But no. When I deposit the pie on a table, her big eyes cut from the jukebox over to me, before darting away again. She is so freaking cute and so feminine that it’s making me crazy. Her mouth is like a little red candy that I’m dying to taste. And who has teeth that straight? She intimidates the fuck out of me, to be honest.
I make another trip to the pizza counter for paper plates and napkins. Usually we just grab slices off the tray like animals. But tonight I’m trying to be classy. The idea makes me snicker to myself. As if. Impressing Lianne Challice isn’t something I’m capable of. But I’m having fun trying. And there hasn’t been a whole lot of fun in this year for me. So that’s something.
Years from now I’ll look back on this night and laugh. Guys, did I ever tell you about the time I chatted up a movie star? I mean, my father is still telling people about the time he sat one table over from Tina Fey at Nobu.
Lianne sneaks another glance in my direction and I beckon to her. “Have a slice?” If she wants one, now is the time. In a minute my brother and his teammates will fall on the pizza like seagulls.
“Thank you. I guess I should. I didn’t make it to the dining hall tonight.”
“Your enthusiasm for Capri’s pizza overwhelms me,” I tease. “Aren’t you a fan?”
She slides a slice onto a paper plate, considering the question. “Pizza is like a nineties hit. Pretty good, especially if that’s all there is and you’re hungry.”
My own slice stops halfway to my mouth and I laugh. “Seriously?”
“I don’t know if we can be friends,” I say before taking a bite.
“Because I don’t love pizza?”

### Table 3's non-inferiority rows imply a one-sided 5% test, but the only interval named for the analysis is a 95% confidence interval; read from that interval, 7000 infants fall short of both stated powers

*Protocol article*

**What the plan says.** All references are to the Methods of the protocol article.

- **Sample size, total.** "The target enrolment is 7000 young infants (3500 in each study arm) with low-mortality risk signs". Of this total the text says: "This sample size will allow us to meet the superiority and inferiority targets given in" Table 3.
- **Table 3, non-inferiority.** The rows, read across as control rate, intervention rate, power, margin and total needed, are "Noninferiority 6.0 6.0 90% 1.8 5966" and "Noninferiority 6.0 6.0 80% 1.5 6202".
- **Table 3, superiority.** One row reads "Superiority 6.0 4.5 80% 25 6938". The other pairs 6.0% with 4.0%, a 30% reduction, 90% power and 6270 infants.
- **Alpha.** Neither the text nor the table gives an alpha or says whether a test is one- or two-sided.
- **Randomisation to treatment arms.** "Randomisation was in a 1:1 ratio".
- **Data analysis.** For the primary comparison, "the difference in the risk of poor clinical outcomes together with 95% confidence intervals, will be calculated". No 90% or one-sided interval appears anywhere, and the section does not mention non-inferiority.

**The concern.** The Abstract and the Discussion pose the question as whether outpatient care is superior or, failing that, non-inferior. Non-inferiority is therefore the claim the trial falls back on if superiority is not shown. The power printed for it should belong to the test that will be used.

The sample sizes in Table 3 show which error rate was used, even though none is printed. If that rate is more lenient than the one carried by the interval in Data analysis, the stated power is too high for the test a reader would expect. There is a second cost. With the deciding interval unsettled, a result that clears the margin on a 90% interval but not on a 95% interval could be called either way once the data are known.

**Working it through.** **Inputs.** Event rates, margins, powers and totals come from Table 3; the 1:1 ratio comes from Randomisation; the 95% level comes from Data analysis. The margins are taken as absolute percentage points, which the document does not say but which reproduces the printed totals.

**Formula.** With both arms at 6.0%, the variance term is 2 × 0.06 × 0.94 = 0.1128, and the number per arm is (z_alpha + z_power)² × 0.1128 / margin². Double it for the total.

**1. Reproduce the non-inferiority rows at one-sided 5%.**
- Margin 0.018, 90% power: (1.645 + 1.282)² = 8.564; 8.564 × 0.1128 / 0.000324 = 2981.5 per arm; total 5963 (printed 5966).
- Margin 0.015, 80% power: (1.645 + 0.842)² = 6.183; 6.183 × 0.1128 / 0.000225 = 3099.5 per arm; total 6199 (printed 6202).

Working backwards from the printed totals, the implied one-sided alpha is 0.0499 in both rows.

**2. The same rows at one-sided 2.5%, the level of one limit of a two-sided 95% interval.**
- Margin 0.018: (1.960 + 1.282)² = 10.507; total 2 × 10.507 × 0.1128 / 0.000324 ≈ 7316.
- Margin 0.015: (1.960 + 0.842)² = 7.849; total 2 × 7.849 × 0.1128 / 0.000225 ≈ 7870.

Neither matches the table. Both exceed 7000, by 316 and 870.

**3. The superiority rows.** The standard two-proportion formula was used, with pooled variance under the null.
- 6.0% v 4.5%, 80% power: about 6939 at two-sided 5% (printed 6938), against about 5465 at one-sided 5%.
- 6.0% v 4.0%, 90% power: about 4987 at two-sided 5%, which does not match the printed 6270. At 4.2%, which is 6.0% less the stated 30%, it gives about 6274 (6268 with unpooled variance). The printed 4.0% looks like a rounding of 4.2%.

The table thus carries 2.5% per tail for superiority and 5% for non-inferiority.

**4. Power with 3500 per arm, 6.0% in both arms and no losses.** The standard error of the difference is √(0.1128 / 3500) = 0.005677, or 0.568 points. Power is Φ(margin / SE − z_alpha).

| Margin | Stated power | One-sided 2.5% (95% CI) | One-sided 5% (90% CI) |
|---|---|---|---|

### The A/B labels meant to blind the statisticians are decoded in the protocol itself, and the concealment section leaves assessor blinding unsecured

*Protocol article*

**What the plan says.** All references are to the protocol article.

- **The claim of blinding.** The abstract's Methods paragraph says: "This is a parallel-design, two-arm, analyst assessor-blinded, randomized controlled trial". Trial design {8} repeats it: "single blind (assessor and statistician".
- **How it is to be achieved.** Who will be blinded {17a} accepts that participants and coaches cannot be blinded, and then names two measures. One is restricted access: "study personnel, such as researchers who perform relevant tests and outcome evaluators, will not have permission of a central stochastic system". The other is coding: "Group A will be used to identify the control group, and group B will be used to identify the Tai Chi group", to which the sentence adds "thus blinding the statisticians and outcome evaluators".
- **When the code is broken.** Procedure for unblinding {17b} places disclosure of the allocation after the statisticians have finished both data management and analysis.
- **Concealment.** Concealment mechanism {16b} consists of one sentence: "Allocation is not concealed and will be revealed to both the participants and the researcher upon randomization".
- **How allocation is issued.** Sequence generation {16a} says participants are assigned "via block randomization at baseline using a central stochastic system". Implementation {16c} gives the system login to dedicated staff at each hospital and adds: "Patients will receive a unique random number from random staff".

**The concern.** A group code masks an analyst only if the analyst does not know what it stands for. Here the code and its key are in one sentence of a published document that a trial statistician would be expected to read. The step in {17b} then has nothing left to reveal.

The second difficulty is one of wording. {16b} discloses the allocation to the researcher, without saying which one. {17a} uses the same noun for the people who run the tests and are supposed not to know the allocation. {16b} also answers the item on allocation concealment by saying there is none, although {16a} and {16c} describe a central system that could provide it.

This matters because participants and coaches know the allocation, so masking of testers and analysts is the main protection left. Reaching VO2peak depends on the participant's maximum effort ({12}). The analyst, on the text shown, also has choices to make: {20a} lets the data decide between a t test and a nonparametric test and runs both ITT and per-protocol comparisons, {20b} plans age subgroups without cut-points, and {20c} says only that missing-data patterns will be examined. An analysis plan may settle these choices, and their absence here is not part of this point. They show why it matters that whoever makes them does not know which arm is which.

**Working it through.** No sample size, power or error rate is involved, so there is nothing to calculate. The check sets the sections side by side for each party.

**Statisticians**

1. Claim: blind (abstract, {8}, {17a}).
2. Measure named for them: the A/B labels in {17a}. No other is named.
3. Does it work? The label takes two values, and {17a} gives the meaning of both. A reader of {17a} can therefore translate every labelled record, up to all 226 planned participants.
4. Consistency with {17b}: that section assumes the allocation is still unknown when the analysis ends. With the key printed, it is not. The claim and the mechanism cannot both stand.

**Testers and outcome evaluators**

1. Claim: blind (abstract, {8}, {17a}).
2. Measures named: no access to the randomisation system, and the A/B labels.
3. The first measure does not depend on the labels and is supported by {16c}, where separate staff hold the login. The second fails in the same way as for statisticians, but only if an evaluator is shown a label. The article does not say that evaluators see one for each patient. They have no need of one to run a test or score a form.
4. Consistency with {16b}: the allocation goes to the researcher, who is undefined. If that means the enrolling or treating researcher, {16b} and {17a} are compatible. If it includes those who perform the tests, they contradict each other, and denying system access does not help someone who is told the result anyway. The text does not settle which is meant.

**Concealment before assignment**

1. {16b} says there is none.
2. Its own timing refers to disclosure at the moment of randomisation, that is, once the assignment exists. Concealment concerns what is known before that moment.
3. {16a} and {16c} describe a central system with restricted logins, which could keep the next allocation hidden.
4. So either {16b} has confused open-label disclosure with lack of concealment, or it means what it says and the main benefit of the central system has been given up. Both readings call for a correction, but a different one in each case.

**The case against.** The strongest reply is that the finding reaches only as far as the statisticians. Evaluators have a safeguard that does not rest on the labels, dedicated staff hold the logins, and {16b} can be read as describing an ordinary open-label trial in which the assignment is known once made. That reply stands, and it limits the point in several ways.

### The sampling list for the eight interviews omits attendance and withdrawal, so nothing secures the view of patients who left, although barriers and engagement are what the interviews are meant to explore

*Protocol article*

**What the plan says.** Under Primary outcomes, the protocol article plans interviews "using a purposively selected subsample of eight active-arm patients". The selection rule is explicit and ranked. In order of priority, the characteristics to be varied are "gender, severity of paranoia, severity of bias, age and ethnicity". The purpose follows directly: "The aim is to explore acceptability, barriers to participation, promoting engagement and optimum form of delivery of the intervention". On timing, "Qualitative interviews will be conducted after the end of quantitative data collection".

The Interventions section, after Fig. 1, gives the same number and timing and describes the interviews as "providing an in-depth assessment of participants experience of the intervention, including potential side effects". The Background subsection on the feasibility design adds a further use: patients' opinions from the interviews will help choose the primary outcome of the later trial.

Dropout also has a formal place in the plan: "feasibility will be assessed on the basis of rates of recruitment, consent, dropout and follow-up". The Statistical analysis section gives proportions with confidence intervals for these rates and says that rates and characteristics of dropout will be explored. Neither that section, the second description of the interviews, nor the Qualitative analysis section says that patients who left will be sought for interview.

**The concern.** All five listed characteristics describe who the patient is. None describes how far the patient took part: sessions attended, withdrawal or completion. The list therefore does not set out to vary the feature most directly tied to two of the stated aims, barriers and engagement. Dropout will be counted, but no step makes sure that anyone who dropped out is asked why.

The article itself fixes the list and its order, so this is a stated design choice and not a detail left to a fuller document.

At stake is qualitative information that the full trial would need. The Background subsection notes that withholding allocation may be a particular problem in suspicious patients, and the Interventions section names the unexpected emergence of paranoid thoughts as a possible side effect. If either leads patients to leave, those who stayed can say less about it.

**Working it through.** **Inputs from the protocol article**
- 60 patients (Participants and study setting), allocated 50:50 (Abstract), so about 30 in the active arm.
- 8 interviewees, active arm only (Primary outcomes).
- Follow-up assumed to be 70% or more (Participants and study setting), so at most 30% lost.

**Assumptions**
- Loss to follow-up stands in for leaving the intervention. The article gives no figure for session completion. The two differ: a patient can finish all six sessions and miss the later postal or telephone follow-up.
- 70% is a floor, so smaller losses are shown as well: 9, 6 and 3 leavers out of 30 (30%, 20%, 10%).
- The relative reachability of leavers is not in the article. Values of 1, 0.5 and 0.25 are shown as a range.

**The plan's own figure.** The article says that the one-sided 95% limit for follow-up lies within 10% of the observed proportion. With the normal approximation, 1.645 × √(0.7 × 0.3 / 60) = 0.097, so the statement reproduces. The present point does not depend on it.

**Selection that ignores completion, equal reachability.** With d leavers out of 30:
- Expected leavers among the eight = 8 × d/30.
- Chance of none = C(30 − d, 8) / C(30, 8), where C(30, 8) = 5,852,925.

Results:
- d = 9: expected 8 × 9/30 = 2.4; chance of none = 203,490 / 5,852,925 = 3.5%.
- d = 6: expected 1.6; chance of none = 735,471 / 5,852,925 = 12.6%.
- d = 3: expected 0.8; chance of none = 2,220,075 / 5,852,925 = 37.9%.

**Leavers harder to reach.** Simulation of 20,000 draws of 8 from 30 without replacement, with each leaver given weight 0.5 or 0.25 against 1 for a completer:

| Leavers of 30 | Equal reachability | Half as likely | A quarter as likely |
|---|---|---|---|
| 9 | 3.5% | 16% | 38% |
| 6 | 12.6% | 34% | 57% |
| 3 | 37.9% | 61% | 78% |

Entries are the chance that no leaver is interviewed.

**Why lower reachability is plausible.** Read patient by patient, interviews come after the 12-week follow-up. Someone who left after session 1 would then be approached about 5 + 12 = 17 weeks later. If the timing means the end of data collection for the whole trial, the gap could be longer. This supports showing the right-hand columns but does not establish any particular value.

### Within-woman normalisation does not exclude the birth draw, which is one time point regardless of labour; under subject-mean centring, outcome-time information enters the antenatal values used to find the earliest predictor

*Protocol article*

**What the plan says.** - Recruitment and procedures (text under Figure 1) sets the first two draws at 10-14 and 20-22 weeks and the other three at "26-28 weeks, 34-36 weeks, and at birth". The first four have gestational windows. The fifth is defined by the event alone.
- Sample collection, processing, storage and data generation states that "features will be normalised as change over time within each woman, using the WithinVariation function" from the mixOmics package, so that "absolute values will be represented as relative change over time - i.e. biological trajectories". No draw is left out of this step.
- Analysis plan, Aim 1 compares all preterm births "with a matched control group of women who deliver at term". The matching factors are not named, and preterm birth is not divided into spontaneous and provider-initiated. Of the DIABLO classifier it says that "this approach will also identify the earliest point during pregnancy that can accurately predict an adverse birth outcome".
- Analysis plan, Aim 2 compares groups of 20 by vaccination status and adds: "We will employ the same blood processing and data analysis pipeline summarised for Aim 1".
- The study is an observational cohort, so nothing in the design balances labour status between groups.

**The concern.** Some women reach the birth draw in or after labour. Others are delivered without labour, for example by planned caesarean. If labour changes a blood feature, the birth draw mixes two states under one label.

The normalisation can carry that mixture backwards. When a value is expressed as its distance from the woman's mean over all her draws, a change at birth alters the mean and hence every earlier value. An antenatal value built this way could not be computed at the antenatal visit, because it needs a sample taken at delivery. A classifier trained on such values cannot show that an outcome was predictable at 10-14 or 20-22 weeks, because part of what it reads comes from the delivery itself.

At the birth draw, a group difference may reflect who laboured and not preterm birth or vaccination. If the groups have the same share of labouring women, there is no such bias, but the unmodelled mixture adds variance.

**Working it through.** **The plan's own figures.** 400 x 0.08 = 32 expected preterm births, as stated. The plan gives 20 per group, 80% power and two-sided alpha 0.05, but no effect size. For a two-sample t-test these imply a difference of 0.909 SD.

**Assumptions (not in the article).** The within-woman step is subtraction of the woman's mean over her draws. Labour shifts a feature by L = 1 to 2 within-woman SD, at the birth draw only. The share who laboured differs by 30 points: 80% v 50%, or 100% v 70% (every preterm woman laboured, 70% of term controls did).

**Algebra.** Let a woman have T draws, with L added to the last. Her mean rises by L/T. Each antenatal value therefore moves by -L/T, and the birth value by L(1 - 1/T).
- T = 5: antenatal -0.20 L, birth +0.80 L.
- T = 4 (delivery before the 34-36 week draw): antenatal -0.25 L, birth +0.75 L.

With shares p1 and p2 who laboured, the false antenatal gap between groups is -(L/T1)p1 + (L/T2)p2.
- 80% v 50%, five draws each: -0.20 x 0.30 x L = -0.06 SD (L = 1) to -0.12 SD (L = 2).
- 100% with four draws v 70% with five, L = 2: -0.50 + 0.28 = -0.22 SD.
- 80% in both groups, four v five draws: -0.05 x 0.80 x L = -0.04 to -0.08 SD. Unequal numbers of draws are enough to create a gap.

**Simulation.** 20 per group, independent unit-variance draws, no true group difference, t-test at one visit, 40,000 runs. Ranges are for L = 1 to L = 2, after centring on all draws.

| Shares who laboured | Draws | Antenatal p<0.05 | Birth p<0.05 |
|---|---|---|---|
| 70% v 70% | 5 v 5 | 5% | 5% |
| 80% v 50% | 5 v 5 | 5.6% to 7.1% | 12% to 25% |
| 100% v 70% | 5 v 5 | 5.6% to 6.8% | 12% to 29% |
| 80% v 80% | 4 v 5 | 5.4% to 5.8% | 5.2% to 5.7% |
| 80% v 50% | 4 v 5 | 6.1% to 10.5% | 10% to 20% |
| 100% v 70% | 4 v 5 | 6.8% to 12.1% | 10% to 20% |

I shake my head. “Who doesn’t love pizza? It’s, like, a basic human desire.” I cram a bite into my mouth to prove my point. Smooth, right?
She bites her bottom lip, and I realize I’d rather have that for dinner. “It’s okay. But it’s mostly just something you eat when you’re in a hurry or need to feed a crowd on the cheap.”
“Ah, I see,” I say when I can speak again. “The problem is that you haven’t had any great pizza. You’re a freshman, right? You don’t know all the glory that is Harkness pizza. Have you been to Gino’s Apizza?”
Lianne shakes her head. “I don’t think so.”
“She doesn’t think so,” I scoff. “Baby, if you’d had great pizza, you’d remember.” And now I sound like a real perv, but Lianne Challice is smiling at me, watching me with her big doe eyes, and I feel it like a drug. “They make everything from scratch. Even the sausage. We’ll go together, so I can prove my point.”
Annnd I think I just asked a movie star out on a date. Here comes the crash and burn.
First her eyes widen just a smidge. Then two pink spots appear on her face, one on either cheekbone. “Well, it would be a shame to live in this town and never know its true pizza greatness.”
I replay that sentence in my head and realize that she didn’t turn me down. “True,” I agree. “Do you think Thursday would be a night to experience pizza Nirvana?” I’m overselling the hell out of Gino’s now, but it’s working for me.
She gives me a serious frown, and I’m hoping she’s not busy on Thursday. Because I have back-to-back hockey games to DJ on Friday andSaturday. “Thursday it is. I shall prepare to be amazed.”
Other books in this series: